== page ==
Thursday, November 6, 2008
Dear Extra Credit:
Regarding the D.C. schools' experiment in paying students for good grades, over my 34 years of teaching high school English, I gladly and willingly spent approximately $300 a year on "rewards, treats and trinket incentives" to enhance my instruction. The treats were nothing of major value: a gift coupon from 7-Eleven for a Slurpee, a pen embossed with "My Teacher Thinks I'm a Very Special Person," or a candy bar and blue ribbons that proclaim "First Place."
I awarded those small tangible rewards for unexpected progress, outstanding completed assignments, participation from an exceptionally shy teen and the personal sharing in a composition of a memorable moment in a student's life. Those small rewards added potency to my verbal praise and a little recognition.
My giving of those small prizes enhanced the cooperative atmosphere of learning, sharing and doing well in class, especially for students who did not usually succeed in school or are from impoverished homes.
Thus, I was shocked when my school's assistant principal called me in to complain that I "bribed" my students and claimed there was a plethora of research and literature that condemned this practice.
I discovered just how widespread the reward system is and how people in business, sports, entertainment and government had been using it so effectively. U.S. students devote much less time and energy to learning than students in other industrialized societies. High school teachers say lack of student interest and lack of parental interest are the two most important problems in education. When students lack such motivation, teachers give extrinsic rewards, if only for short-term goals and to encourage performance at a lower cognitive level.
I asked my students about the practice. Their anonymous comments were overwhelmingly positive:
"I think it's worth doing because the person who does the work needs a reward for doing a good job. It's done all the time outside school. My dad gets bonuses for bringing in more business."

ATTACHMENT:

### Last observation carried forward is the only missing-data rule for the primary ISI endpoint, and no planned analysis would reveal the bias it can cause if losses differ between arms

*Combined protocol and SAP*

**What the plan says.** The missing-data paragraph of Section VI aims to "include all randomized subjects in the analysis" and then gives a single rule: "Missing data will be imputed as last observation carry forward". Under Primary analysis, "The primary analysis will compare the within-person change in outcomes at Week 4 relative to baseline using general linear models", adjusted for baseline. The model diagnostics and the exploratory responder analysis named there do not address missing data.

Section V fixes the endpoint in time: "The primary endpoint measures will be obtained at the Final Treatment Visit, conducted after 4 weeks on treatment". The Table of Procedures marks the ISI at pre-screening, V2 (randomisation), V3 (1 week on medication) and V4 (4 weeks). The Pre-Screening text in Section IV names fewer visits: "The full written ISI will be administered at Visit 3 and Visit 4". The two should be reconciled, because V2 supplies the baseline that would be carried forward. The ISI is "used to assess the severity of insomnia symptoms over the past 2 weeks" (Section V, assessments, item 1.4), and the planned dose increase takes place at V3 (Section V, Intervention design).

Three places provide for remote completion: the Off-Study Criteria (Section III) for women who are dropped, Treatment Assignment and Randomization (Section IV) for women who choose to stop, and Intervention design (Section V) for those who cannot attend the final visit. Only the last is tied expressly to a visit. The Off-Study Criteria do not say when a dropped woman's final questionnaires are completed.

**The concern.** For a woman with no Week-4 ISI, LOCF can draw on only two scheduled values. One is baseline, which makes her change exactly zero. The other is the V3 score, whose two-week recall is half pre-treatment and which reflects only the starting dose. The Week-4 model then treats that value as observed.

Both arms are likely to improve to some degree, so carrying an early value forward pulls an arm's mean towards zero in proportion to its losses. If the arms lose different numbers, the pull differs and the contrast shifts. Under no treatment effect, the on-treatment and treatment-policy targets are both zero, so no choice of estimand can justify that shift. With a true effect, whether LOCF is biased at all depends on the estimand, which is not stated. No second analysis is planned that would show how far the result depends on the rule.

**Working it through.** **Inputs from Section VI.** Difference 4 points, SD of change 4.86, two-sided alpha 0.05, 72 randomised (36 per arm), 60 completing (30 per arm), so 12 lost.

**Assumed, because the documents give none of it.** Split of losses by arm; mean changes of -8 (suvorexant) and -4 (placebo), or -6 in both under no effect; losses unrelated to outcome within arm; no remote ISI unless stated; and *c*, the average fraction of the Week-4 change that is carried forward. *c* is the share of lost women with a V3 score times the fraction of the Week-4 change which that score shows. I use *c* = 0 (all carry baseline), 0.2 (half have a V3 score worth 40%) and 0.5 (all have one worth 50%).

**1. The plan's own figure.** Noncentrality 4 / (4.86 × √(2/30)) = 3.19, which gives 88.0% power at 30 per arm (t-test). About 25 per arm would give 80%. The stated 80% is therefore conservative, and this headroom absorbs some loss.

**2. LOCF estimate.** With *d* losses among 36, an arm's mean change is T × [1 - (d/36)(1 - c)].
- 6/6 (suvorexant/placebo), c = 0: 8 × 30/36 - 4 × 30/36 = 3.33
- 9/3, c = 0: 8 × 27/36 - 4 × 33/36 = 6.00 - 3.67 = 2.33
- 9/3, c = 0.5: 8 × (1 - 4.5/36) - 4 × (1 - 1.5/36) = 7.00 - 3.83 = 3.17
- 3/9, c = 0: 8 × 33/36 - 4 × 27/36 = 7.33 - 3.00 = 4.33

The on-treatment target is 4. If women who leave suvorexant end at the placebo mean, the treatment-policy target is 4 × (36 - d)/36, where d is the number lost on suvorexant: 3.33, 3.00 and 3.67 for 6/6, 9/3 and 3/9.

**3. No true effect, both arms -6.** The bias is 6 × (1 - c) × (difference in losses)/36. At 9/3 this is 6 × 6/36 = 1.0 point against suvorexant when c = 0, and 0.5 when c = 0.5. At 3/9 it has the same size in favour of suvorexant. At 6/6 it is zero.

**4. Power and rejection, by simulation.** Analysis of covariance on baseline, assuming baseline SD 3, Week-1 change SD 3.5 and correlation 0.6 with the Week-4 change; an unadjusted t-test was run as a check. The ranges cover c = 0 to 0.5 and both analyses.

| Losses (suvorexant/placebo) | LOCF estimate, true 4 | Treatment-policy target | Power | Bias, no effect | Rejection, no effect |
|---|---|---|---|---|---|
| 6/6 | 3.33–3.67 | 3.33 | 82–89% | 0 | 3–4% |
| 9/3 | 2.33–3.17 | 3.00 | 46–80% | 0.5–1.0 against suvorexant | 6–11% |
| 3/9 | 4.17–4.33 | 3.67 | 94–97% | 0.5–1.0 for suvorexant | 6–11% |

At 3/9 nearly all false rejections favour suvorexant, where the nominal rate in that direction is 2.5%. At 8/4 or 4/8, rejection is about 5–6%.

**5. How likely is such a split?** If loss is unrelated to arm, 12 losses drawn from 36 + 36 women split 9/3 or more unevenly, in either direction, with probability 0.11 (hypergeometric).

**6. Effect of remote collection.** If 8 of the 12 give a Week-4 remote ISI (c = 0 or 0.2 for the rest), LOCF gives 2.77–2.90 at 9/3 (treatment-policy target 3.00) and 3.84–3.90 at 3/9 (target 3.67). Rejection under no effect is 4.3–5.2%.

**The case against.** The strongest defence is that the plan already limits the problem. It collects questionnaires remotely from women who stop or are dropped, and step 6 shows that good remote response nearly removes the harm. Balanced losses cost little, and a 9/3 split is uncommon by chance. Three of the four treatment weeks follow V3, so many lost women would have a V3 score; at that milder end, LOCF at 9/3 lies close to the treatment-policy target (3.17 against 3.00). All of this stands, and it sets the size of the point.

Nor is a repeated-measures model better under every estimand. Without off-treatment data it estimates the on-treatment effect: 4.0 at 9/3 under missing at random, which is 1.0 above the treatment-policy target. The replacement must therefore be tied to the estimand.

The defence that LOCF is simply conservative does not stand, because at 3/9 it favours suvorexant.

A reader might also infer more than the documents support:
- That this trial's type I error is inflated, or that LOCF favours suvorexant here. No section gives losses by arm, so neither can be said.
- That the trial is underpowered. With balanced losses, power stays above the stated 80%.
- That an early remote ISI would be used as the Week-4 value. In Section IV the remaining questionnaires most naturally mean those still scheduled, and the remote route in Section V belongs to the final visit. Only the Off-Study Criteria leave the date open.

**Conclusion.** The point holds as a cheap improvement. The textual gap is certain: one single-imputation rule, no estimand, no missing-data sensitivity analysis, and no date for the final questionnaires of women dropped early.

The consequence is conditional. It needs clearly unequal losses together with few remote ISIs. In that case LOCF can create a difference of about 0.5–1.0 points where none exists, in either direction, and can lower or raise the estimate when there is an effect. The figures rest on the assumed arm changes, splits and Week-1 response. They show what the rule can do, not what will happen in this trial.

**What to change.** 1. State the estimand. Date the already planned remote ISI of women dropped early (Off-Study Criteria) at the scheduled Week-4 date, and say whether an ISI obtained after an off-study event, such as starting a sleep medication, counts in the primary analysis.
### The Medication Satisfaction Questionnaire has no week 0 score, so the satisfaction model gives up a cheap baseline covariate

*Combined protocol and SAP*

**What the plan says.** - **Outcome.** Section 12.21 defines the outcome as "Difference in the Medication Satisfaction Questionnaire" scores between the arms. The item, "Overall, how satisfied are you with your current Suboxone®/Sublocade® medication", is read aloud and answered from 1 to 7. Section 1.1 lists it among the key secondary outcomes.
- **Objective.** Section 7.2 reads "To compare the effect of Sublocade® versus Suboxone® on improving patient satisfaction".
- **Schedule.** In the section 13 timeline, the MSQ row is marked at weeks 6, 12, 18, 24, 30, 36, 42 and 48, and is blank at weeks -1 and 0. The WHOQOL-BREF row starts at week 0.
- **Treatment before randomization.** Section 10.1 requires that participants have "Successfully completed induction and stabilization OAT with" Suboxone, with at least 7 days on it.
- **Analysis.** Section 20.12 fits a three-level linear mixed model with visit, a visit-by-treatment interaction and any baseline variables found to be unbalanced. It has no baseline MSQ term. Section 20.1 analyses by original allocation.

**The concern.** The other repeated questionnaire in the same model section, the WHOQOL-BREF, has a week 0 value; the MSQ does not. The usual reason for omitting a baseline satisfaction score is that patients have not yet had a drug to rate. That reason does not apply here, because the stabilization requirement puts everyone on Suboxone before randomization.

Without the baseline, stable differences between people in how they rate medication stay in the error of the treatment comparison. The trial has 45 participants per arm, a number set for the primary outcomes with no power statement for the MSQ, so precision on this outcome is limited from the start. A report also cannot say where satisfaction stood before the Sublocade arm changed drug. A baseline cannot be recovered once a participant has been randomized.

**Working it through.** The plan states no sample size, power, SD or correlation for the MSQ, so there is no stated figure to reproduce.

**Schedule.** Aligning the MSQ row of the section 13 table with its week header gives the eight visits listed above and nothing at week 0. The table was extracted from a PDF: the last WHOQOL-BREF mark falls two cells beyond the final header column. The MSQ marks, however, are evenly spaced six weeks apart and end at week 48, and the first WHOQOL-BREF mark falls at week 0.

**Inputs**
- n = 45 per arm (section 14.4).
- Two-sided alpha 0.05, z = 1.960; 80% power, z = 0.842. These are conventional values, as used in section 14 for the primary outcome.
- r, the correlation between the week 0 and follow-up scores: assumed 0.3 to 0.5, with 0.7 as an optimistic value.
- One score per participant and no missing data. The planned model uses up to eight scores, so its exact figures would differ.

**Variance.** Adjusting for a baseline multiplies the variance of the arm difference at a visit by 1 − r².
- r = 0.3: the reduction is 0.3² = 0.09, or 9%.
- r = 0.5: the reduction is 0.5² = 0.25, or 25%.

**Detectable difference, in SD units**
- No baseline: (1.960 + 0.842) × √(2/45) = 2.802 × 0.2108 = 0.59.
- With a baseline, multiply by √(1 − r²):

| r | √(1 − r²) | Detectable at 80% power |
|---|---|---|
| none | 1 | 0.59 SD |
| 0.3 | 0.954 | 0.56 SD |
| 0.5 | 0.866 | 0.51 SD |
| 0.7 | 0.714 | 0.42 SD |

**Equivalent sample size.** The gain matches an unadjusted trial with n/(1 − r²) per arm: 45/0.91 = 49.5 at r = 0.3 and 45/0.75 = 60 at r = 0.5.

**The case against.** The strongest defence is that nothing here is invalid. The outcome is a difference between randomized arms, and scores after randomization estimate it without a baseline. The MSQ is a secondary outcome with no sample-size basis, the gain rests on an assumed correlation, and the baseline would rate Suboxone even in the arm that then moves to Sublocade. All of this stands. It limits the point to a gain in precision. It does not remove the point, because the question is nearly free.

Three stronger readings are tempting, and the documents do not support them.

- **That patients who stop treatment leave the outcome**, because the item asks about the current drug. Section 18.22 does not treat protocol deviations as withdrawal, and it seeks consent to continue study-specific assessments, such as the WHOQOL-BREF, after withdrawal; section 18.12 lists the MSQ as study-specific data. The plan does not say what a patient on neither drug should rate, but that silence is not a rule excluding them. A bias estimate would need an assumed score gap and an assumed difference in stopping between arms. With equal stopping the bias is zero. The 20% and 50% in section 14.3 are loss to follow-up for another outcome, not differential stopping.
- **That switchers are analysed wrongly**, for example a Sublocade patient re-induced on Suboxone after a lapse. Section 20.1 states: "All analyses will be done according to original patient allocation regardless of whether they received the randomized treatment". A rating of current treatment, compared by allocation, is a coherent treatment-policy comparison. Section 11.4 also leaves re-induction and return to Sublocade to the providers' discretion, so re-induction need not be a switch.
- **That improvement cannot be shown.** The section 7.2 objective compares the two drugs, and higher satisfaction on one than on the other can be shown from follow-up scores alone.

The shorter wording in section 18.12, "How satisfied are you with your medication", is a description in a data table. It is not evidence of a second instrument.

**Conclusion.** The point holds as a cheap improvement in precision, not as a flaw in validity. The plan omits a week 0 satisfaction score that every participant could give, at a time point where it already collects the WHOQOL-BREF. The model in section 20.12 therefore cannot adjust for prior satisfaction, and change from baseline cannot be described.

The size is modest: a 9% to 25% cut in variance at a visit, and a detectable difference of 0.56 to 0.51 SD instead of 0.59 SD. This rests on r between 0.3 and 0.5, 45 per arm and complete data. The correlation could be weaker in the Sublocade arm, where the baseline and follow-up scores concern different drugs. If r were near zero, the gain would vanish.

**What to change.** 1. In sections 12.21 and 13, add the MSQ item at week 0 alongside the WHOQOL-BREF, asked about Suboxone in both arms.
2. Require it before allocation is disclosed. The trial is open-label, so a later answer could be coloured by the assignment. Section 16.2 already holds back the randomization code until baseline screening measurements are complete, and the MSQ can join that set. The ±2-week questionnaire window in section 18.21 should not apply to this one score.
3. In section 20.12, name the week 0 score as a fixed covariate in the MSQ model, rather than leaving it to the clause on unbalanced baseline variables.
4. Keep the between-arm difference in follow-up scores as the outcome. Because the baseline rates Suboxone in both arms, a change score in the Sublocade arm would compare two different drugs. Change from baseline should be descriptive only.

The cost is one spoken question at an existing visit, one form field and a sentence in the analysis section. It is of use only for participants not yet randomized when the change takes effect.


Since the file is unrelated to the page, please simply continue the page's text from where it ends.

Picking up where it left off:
"It gives us more incentive, and it's fun idea because I know if I do well, I'll get something afterward."
I was never convinced that giving little trinkets, treats and rewards was immoral, unconstitutional or educationally unhealthy, but money is another issue. When I retired, I donated my numerous teacher magnets and mugs -- trinkets I had received over the years -- to a nearby elementary school to be placed in teacher's mailboxes the first day of class. I knew they really needed a little reward or treat after their first day on the job, and I'll bet none considered it a bribe!
I only wish Schools Chancellor Michelle A. Rhee had earmarked that $2.7 million for D.C. teachers to determine what rewards are purchased. Many of us educators are waiting to see whether the money awards change performance and eclipse the value and purpose of those little trinkets I used to buy.
Kathy A. Megyeri
I like your balanced, open-minded view of this issue, so different from mine. I think money rewards are a bad idea, although I know some schools that use fake money, which can be redeemed for trinkets such as yours at the student store, with good results. I would love to hear from more pros such as you on this.
Dear Extra Credit:
I would like to share some community activities for home-schooled children like mine. My daughter takes a wonderful and inexpensive home-school fitness class at Glenarden Community Center once a week, an informative and fun home-school nature class at Watkins Park in Upper Marlboro once a month, a relaxing and very social musical theater class at the Art Space in Annapolis once a week and a horseback riding class with a very patient and engaging teacher two days a month at Hideaway Horse Center in Brandywine.
We have had wonderful field trips to Mount Vernon (an annual membership is inexpensive), the AFI Silver Theater in Silver Spring (the documentary "Man on a Wire" was awesome), the Olney Theater in Olney, Riversdale Mansion in Riverdale and Toby's Dinner Theater in Columbia (very expensive, but well worth it, even if only every two or three years).
There is the socialization issue that home-schoolers frequently confront. The assumption is made that home-schoolers are secluded from the rest of the world, when in fact they are often active in their community, take classes during the workday at various community centers, parks and museums, and have a host of friends, both home-schooled students and others from their neighborhoods.
Home-schooled children are also used to dealing with children from a broad range of ages because their outside classes tend to span several age groups. The socialization that occurs in public schools is not all socialization that is worth having.
Well said. I would also like to hear of obstacles to effective home schooling that readers think should be removed.
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